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Beginning urushi

 
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Yuusui
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PostPosted: 2012-06-18, 21:50    Post subject: Beginning urushi Reply with quote

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I am thinking of using urushi on some of my flutes. What tools and materials would you suggest as a basic set to start with? I am not looking to spend a huge amount of money until I know that I can work with it without any problems. I will be sourcing my supplies from Meijiro's unless there are other sources that might be cheaper in the USA.
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Perry Yung
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PostPosted: 2012-06-19, 15:53    Post subject: Re: Beginning urushi Reply with quote

Yuusui wrote:
I am thinking of using urushi on some of my flutes. What tools and materials would you suggest as a basic set to start with? I am not looking to spend a huge amount of money until I know that I can work with it without any problems. I will be sourcing my supplies from Meijiro's unless there are other sources that might be cheaper in the USA.


Hi Yuusui, I get my supplies here with the help of my urushi teacher:

http://www.urushiya.com/

They do not speak English and only accept Japanese credit card or Bank wire transfers.

Mejiro is your best bet. What you need depends upon the kind of work you want to do. If you want to start simply, I would suggest starting with Shuai urushi. Shuai cures to a shiny translucent amber that does not require polishing. All you need is the tube of lacquer. You can get fine bristle brushes anywhere in the US. If you are lacquering the bore, you will need Mejiro's long bore brush (or, make your own).

Here is the basic list:

- ventilated environment
- urushi
- brushes
- plate glass or Soy sauce dish
- wet box for curing (any closeable container where you can place wet rags to cure the urushi).
- A method of maintaining the desired temperature for curing. Hot water bottle, heat lamp etc....
- turpentine or vegetable oil (for clean up)
- cleaning rag
- surgical gloves and change of cloths (until you know you are not allergic).

If you want to get into mixing colors, you will need a lot more tools and guidance. It's quite involved.

Good luck!
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Yuusui
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PostPosted: 2012-06-20, 02:29    Post subject: Beginning urushi Reply with quote

Thanks Perry.

What about the paper for filtering out impurities? Is that more important when using colored urushi?

Make my own bore brush? I like the sound of that. Any suggestions?
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Perry Yung
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PostPosted: 2012-06-20, 14:10    Post subject: Beginning urushi Reply with quote

Yuusui wrote:
Thanks Perry.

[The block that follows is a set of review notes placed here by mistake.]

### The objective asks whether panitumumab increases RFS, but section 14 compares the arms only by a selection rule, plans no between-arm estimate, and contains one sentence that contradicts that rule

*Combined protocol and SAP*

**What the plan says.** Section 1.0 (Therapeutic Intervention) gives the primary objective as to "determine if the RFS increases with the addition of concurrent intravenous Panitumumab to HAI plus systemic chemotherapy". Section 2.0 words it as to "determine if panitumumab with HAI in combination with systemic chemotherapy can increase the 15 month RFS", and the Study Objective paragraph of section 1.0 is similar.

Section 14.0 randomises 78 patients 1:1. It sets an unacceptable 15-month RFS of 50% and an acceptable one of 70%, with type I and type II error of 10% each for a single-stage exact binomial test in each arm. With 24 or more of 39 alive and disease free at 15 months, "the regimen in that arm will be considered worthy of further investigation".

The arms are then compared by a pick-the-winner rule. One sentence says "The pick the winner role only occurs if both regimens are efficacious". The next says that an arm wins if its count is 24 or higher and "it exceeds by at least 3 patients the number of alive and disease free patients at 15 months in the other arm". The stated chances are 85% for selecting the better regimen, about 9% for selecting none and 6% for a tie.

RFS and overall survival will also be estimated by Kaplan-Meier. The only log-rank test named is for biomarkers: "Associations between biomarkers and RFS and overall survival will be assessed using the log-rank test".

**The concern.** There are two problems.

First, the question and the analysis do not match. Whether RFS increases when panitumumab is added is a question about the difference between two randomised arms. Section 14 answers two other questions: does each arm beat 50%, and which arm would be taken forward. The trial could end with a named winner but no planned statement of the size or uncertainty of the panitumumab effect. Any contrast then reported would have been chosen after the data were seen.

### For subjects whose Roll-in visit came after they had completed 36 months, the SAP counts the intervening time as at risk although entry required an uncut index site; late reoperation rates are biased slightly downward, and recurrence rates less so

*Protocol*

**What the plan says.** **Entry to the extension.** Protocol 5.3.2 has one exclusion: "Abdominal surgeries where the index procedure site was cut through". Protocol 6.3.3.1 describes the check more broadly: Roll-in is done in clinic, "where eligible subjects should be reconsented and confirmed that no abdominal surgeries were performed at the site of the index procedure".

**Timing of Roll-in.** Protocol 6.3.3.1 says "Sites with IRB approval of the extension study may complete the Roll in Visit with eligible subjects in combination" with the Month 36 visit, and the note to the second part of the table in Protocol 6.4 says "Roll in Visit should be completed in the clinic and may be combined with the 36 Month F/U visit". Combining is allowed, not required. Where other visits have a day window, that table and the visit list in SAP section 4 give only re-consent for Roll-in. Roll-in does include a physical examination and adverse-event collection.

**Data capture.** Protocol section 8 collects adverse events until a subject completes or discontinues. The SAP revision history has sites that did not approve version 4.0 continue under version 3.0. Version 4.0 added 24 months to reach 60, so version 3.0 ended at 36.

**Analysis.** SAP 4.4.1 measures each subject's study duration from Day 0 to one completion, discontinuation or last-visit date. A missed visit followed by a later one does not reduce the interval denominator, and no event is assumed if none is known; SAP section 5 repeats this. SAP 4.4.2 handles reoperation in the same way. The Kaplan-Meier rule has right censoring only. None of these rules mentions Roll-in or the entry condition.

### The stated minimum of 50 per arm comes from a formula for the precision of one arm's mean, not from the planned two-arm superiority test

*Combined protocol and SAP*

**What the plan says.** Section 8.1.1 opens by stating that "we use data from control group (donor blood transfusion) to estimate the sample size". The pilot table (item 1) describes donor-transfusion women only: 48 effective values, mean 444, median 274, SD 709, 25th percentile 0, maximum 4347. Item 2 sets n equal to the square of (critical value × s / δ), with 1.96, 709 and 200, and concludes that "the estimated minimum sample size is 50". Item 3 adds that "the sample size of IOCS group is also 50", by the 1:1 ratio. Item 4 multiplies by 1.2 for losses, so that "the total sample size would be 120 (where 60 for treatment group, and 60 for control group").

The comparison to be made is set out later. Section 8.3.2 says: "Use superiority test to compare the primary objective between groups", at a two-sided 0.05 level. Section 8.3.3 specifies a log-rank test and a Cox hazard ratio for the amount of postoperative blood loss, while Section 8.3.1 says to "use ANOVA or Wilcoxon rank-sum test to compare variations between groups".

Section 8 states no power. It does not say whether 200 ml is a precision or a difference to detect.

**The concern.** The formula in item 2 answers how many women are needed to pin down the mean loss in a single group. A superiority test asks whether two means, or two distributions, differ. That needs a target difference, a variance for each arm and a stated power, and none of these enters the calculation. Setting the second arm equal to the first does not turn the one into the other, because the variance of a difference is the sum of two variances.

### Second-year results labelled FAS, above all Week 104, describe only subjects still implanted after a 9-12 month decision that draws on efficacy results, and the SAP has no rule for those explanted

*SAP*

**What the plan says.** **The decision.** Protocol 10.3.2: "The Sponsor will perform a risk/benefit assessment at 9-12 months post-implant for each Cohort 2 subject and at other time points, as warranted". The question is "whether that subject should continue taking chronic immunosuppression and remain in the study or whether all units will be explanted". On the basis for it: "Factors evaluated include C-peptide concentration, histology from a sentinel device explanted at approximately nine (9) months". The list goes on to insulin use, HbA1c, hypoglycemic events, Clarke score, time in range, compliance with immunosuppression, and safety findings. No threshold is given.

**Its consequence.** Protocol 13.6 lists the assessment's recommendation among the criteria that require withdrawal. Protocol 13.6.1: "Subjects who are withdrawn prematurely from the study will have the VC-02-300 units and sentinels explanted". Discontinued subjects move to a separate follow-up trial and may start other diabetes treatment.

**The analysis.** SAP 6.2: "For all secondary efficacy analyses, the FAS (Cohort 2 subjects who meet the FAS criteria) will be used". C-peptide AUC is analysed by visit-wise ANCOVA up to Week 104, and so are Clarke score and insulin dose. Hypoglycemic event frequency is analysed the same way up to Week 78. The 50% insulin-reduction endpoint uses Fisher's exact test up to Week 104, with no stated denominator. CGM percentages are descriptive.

What about the paper for filtering out impurities? Is that more important when using colored urushi?

Make my own bore brush? I like the sound of that. Any suggestions?


The Shuai from Mejiro is already refined. Just make sure your brush and plate or dish is clean. The brush is basically a long tooth brush with bristles made from horse or human hair.

See some of my Facebook photos here:

https://www.facebook.com/media/set/?set=a.3408549006448.2147511.1051645186&…
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x moran
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PostPosted: 2012-06-24, 21:51    Post subject: Beginning urushi Reply with quote

If a flute, inside and out, has been treated with oil can you successfully apply and cure urushi over that?
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Perry Yung
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PostPosted: 2012-06-25, 12:59    Post subject: Beginning urushi Reply with quote

x moran wrote:
If a flute, inside and out, has been treated with oil can you successfully apply and cure urushi over that?


A surface needs to be clean and have some sort of texture before the application, if the urushi is to last for centuries. The oils will have to be removed and the skin of the bamboo should be fine-sanded lightly. I have had Edo period, urushi coated shakuhachi come through the shop. Where there were chips in the coating, I saw untreated bamboo skin - smooth and shiny. Urushi won't stick to glass for very long either.
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Itamar Foguel
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PostPosted: 2012-09-14, 21:44    Post subject: Beginning urushi Reply with quote

Perry and Yuusui,

Ive been talking to some urushi artist back in korea who told me better use a "wet box" made out of wood, u make all the inside walls wet/humid and close it, they say this way the humidity is equal inside the box and dosnt come only from underneath, this way the urushi dries more evenly.